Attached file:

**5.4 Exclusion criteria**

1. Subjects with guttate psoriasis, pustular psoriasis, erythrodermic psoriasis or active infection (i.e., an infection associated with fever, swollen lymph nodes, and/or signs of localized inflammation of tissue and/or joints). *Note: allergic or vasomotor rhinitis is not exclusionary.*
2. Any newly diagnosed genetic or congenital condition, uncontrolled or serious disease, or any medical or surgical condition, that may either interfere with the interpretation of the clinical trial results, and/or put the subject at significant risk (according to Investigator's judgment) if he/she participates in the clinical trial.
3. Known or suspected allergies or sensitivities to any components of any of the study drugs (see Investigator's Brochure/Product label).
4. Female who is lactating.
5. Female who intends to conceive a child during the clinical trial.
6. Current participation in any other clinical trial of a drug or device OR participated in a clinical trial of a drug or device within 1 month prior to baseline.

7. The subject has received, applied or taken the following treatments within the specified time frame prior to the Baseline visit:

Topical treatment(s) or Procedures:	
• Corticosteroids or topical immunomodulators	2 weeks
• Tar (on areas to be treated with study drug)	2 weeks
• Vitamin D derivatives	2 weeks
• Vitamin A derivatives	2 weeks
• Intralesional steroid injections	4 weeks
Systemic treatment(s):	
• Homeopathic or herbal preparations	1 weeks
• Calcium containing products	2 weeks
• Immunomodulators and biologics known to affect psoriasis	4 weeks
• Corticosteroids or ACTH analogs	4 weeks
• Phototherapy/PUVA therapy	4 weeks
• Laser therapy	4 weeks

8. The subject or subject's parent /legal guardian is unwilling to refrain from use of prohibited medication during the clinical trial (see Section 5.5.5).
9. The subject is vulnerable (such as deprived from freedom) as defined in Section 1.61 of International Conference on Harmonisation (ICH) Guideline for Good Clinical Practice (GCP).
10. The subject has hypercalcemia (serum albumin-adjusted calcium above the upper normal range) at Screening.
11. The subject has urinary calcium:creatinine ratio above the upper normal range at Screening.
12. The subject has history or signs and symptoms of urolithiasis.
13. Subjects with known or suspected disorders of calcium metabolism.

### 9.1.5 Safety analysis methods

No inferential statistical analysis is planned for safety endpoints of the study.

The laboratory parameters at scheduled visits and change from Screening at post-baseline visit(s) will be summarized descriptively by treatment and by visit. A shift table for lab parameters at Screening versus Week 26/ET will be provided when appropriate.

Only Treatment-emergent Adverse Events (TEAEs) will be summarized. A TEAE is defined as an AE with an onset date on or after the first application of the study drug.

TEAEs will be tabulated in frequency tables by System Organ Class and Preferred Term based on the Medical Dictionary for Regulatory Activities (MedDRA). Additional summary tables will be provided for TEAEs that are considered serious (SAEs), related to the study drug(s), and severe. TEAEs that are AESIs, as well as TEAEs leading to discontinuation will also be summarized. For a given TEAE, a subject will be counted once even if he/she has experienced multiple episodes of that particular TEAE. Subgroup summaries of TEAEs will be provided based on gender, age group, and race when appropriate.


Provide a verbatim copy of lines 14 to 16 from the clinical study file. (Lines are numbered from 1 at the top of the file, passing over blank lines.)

• Intralesional steroid injections	4 weeks
Systemic treatment(s):	
• Homeopathic or herbal preparations	1 weeks